that you may not be able to travel with your
instrument in-cabin – even if you have followed all possible procedures. What will you do? Are you willing to send your instrument by air courier? Is it packed well enough to withstand transportation in the cargo hold? Should you, or can you, travel by train or car?
SUPPORTIVE POLICIES CURRENTLY IN PLACE:
The national music community, led by the American Federation of Musicians (AFM), has
petitioned Congress, the TSA, and major airlines to address this issue. Section 135 of S. 1447,
the Aviation and Transportation Security Act of 2001 expresses the support of the United States House of Representatives for a remedy to inconsistent treatment of musicians and their instruments.
This important provision of the act reads as follows:
S. 1447 Aviation and Transportation Security Act of 2001, Relating to Public Law 107-71, Page 41, Section 135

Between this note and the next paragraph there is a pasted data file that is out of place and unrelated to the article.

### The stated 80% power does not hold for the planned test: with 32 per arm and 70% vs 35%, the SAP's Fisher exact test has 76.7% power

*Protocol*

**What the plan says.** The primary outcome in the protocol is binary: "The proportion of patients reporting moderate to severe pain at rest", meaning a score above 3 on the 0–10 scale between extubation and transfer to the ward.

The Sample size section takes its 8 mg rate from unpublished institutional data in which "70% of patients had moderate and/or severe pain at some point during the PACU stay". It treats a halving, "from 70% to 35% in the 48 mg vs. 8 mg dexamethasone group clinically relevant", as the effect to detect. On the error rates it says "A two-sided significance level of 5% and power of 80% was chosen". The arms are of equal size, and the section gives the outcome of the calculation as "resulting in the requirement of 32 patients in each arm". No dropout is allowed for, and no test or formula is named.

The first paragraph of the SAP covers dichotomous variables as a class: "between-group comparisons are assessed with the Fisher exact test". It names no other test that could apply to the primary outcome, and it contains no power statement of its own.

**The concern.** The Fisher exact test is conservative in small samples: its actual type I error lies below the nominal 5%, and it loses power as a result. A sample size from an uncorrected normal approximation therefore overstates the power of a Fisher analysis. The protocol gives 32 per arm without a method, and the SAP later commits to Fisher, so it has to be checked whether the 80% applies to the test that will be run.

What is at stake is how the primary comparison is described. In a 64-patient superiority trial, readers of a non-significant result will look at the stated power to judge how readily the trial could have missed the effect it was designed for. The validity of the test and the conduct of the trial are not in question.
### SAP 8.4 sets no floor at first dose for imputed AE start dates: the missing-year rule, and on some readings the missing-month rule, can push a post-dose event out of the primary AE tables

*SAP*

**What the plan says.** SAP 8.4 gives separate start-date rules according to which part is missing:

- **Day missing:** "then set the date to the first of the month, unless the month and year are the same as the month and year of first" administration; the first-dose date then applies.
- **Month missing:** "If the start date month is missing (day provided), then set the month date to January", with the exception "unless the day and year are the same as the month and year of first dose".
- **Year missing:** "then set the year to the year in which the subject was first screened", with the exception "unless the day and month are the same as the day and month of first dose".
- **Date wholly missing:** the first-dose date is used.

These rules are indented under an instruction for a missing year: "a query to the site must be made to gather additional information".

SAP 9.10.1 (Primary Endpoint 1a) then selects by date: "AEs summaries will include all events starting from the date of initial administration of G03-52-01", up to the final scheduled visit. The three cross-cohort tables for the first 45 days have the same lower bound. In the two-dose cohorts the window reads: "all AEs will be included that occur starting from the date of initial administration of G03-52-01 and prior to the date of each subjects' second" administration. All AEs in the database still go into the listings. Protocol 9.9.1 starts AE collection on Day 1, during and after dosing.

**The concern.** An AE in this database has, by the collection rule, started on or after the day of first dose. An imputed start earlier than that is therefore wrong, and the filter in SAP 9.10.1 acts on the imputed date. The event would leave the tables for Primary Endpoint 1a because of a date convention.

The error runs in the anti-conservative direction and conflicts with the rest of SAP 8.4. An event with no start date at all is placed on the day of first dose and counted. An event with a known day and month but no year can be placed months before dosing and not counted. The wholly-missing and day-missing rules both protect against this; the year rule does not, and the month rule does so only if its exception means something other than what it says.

SENSE OF THE HOUSE OF REPRESENTATIVES
It is a sense of the House of Representatives
that (1) the Under Secretary of Transportation for Security should develop security procedures to allow passengers transporting a musical instrument on a flight of an air carrier to transport the instrument in the passenger cabin of the aircraft, notwithstanding any size or other restriction on carry-on baggage but subject to such other reasonable terms and conditions as may be established by the Under Secretary or the air carrier, including imposing additional charges by the air carrier. Though this language does not give musicians the specific right to carry any musical instrument onboard, it encouraged the TSA to adopt supportive policies.